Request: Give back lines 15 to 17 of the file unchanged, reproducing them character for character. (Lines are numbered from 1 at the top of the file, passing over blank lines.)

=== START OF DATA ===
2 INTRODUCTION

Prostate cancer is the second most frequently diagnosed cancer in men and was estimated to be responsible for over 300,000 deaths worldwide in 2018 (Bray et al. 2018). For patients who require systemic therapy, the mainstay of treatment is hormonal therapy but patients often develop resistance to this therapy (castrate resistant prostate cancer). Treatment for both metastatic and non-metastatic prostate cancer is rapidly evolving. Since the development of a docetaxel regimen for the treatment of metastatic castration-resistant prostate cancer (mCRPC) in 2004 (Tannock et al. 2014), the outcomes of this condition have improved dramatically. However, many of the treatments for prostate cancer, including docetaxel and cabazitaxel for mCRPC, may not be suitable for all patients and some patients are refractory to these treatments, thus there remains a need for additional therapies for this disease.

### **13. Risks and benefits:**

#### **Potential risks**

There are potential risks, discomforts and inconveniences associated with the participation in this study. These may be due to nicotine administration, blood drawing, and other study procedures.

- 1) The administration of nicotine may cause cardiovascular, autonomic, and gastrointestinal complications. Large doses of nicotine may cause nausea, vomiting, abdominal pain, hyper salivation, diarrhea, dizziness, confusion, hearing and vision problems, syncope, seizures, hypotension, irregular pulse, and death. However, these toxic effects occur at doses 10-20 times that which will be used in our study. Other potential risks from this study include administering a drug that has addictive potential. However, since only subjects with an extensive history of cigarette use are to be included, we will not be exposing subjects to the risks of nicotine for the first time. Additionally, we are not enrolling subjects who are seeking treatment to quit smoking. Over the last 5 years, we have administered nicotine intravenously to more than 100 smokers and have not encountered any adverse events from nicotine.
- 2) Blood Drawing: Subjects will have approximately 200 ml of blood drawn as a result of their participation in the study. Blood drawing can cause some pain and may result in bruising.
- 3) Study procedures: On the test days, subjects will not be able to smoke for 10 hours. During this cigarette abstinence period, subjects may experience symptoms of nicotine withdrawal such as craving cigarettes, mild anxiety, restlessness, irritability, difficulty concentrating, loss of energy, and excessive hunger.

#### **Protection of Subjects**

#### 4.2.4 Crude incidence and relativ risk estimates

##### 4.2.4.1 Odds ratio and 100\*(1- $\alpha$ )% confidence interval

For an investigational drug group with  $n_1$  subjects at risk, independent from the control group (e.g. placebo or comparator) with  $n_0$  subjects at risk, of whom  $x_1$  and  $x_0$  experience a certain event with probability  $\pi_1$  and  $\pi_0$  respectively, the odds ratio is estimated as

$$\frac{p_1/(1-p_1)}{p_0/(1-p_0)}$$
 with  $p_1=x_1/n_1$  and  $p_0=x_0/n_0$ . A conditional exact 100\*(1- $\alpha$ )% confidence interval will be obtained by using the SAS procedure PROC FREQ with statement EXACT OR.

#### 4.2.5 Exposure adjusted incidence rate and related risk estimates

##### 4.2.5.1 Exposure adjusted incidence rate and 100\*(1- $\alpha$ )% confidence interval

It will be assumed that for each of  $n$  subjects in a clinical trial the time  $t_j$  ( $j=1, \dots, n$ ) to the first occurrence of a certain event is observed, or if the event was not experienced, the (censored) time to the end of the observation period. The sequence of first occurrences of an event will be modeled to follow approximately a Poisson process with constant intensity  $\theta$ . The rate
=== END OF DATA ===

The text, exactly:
#### 4.2.5 Exposure adjusted incidence rate and related risk estimates

##### 4.2.5.1 Exposure adjusted incidence rate and 100\*(1- $\alpha$ )% confidence interval

It will be assumed that for each of  $n$  subjects in a clinical trial the time  $t_j$  ( $j=1, \dots, n$ ) to the first occurrence of a certain event is observed, or if the event was not experienced, the (censored) time to the end of the observation period. The sequence of first occurrences of an event will be modeled to follow approximately a Poisson process with constant intensity  $\theta$ . The rate